GEO 350. *Population Geography (3)
GEO 420.
GEOG 300. *Sustainability for the Common Good (3)
GEOG 430.
Resilience-Based Natural Resource Management (3)
GEO 423. Land Use in the American West (3)
GEO 424.
(3) (Pending Approval)
GEOG 441.
International Water Resources Management (3)
(3) (Pending Approval)
GEOG 300. *Sustainability for the Common Good (3)
450. Land Use in the American West (3)
HST 481. *Environmental History of the United States (4)
PHL 443. PHL/REL 443/543. *World Views and Environmental Values (3)
PS 461. Environmental Political Theory (4)
PS 475. Environmental Politics and Policy (4)
PS 477. International Environmental Politics and Policy (4)
SOC 480. *Environmental Sociology (4)
SOC/ANS/FES/FW 485. *Consensus and natural Natural Resources (3)

Standard 4: Individual Development and Identity (3–4 credits)

Social studies programs should include experiences that provide for the study of individual development and identity.

Choose 1 course from below or approved* alternative (3–4):

PSY 202. *General Psychology (3)
PSY 350. Human Lifespan Development (4)
PSY 370. Personality (4)
SOC 340. Deviant Behavior and Social Control (4)
SOC 440. Juvenile Delinquency (4)
WGSS 223. *Women: Self and Society (3)
WGSS 224. *Women: Personal and Social Change (3)
WGSS 490. Self Esteem and Personal Power (3)

Standard 5: Individuals, Groups, and Institutions (3–4 credits)

Social studies programs should include experiences that provide for the study of interactions among individuals, groups, and institutions.

Choose 1 course from below or approved* alternative (3–4):

COMM 322. Small-Group Problem Solving (3)
COMM 324. Communication in Organizations (3)
COMM 326 Intercultural Communication (3)
PS 206. *Introduction to Political Thought (4)
PS 365. American Political Thought (4)
PSY 360. Social Psychology (4)
SOC 205. *Institutions and Social Change (3)
SOC 424. Social Psychology (4)

Standard 6: Power, Authority, and Governance (3–4 credits)

Social studies programs should include experiences that provide for the study of how people create, interact with and change structures of power, authority, and governance.

Choose 1 course from below or approved* alternative (3–4):

ANTH/ES/WGSS/WLC 373. Approaches to Social Justice (3)
HST 392. *Modern China and Japan (4)
HST 460. American Thought and Culture (4)
HST 461. American Thought and Culture (4)
HST 462. American Thought and Culture (4)
HST 485. HST/REL 485/585. *Politics and Religion in the Modern Middle East (4)
HST 495. China in the Twentieth Century (4)
PS 201. *Introduction to United States Government and Politics (4)
PS 204. *Introduction to Comparative Politics (4)
PS 313. Campaigns and Elections (4)
PS 331. *State and Local Politics (4)
SOC 426. *Social Inequality (4)
SOC 448. Law and Society (4)

Standard 7: Production, Distribution, and Consumption (6–8 credits)

Social studies programs should include experiences that provide for the study of how people organize for the production, distribution, and consumption of goods and services.

Choose 2 courses from below or approved* alternative(s) (6–8):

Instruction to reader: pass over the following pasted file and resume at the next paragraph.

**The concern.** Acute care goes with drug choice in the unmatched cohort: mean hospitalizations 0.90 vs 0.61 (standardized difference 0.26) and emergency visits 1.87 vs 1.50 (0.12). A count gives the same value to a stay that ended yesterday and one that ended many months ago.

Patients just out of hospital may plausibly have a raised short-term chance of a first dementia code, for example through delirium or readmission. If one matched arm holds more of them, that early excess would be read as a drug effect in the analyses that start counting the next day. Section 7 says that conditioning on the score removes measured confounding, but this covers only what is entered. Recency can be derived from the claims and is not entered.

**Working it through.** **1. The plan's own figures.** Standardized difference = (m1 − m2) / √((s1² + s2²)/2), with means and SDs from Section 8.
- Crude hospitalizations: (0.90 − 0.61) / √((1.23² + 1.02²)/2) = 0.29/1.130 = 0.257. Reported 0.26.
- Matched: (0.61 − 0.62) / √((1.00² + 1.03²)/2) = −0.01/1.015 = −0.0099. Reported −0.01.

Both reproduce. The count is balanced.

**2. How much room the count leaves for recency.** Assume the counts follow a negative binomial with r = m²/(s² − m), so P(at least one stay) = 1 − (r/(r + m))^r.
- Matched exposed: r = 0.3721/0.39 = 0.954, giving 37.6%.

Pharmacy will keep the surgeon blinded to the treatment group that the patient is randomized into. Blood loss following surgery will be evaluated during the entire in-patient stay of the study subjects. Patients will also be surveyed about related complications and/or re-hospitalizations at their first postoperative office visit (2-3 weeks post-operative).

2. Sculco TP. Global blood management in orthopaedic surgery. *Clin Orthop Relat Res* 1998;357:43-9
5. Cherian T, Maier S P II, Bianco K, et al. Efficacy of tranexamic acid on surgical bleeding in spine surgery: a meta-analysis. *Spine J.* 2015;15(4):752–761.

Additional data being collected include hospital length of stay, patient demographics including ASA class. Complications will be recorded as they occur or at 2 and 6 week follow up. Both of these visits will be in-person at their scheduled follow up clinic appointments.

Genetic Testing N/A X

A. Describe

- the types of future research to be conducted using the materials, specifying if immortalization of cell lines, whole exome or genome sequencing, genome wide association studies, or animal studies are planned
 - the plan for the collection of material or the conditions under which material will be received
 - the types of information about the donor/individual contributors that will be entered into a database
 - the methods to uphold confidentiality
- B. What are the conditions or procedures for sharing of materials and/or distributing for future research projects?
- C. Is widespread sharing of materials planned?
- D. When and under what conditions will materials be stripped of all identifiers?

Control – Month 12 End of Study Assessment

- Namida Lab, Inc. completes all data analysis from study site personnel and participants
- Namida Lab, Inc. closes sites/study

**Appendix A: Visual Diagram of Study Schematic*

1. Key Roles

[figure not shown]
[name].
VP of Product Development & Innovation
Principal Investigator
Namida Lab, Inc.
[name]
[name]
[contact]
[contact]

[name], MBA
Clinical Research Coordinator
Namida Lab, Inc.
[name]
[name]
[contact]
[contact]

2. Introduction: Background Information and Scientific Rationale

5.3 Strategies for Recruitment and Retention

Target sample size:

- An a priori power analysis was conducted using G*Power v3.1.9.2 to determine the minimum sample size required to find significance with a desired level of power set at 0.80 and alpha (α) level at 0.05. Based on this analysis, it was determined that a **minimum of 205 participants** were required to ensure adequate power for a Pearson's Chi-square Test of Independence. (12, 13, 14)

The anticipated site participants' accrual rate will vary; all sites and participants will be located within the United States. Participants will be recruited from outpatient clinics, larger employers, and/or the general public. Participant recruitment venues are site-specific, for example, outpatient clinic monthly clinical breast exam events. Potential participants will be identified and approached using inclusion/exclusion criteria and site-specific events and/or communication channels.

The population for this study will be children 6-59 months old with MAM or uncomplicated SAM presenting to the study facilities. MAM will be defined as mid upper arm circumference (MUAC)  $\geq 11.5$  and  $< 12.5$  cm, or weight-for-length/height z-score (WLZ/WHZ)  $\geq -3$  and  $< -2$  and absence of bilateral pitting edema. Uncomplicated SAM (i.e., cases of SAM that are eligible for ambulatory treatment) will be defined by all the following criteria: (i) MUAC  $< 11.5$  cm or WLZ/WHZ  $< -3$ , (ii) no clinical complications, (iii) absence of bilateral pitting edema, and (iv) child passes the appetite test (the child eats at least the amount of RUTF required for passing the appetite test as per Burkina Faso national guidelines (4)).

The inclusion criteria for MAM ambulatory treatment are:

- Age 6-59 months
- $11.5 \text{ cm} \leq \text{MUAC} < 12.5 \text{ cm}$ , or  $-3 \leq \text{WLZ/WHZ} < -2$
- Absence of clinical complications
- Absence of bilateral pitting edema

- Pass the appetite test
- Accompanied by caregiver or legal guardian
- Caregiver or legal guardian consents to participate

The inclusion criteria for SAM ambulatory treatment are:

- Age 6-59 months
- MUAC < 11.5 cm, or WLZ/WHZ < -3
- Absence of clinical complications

ANTH 471. Cash, Class and Culture: Hunter-Gatherers to Capitalism (4)
ANTH 484. *Wealth and Poverty (3)
ECON 201. *Introduction to Microeconomics (4)
ECON 202. *Introduction to Macroeconomics (4)
ECON 311. Intermediate Microeconomic Theory (4)
ECON 315. Intermediate Macroeconomic Theory (4)
ECON 383. *The Economics of Discrimination (4)
GEO 204. *Climate Change, Water and Society (3)
GEO 306. *Minerals, Energy, Water, and the Environment (3)
GEOG 330. *^Geography of International Development and Globalization (3)
PS 345. *The Politics of Developing Nations (4)
PS 371. Public Policy Problems (4)
PS 473. US Energy Policy (4)
SOC 481. *Society and Natural Resources (4)

Standard 8: Science, Technology, and Society (3–4 credits)

Social studies programs should include experiences that provide for the study of relationships among science, technology, and society.

Choose 1 course from below (3–4):
or approved* alternative (3–4 credits):
ANTH 330. *Evolution of People, Technology, and Society (3)
CS 391. *Social and Ethical Issues in Computer Science (3)
ES 445. *Native American Science and Technology (4)
HST 428. History of Western Thought (4)
HST 430. History of Western Thought (4)
HST 462. American Thought and Culture (4)
PS 473. US Energy Policy (4)
PS 476. *Science and Politics (4)
SOC 456. *Science and Technology in Social Context (4)
WGSS 340. *Gender and Science (3)

Standard 9: Global Connections (14–16 credits)

Social science programs should include experiences that provide for the study of global connections and interdependence.

Choose 2 course courses from non-Western cultures and 2 additional courses from any one area below below.  You may substitute equivalent approved* courses (14–16):

ANTH 313. *Peoples of the World-Latin America (3)
ANTH 314. *Peoples of the World-Middle East (3)
ANTH 315. *Peoples of the World-Africa (3)
ANTH 316. *Peoples of the World-South and Southeast Asia (3)
ANTH 317. *Peoples of the World-Pacific (3)
ANTH 318. *Peoples of the World-China (3)
ANTH 319. *Peoples of the World-Japan and Korea (3)
CHN 332. *Chinese Culture (3)
ECON 340. *International Economics (4)
GEO 325. GEOG 311. *Geography of Africa (3)
GEO 326. GEOG 312. *Geography of Europe (3)
GEO 327. GEOG 313. *Geography of Asia (3)
GEO 328. GEOG 314. *Geography of Latin America (3)
GEO/GEOG GEOG 330. *^Geography of International Development and Globalization (3)